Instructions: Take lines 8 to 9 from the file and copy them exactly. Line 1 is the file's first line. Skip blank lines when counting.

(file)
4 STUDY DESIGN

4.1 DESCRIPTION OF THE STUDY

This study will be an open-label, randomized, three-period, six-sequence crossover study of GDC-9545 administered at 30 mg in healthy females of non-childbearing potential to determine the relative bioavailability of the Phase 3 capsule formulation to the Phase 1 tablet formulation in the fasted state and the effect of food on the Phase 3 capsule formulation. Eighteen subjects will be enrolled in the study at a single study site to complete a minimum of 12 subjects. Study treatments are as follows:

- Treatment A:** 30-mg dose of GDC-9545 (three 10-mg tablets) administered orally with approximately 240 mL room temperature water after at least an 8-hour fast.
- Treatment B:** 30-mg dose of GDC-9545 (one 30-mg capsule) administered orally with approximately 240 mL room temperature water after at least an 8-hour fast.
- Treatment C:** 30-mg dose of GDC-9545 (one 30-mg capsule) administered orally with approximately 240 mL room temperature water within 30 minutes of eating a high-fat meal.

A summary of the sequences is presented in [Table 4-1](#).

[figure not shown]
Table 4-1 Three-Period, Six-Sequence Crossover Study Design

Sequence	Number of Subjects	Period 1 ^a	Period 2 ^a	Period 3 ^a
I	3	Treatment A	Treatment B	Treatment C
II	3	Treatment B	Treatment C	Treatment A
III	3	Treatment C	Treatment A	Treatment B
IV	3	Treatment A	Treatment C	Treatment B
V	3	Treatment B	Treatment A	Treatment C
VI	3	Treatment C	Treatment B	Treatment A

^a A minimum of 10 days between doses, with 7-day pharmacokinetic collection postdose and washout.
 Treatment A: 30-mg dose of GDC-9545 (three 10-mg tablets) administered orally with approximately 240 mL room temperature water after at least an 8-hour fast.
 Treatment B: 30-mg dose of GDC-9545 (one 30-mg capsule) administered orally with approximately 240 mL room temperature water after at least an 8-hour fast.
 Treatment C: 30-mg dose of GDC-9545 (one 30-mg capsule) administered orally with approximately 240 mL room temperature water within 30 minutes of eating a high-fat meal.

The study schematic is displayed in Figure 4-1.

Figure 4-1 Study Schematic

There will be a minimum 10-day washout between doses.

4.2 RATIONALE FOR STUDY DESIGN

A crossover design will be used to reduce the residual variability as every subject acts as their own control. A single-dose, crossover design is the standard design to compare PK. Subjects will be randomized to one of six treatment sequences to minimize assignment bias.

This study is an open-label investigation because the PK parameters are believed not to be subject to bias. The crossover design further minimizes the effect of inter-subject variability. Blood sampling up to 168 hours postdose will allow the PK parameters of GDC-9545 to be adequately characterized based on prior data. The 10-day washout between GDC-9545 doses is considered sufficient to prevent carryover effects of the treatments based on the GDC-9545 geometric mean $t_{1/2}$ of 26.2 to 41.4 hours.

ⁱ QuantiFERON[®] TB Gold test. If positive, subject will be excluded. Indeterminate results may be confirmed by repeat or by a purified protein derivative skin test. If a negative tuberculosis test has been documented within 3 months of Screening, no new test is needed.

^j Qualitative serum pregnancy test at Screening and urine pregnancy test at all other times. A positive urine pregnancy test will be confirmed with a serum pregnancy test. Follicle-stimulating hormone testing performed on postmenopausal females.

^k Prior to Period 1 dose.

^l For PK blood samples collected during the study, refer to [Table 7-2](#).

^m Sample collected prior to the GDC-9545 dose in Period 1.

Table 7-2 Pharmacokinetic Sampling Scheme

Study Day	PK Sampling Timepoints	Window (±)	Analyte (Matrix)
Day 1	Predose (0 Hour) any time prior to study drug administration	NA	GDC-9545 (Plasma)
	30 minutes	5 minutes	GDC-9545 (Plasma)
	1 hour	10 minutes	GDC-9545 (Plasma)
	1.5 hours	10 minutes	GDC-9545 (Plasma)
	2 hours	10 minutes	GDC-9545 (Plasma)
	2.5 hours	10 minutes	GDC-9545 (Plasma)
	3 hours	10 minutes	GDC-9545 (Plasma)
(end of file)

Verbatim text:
[figure not shown]
Table 4-1 Three-Period, Six-Sequence Crossover Study Design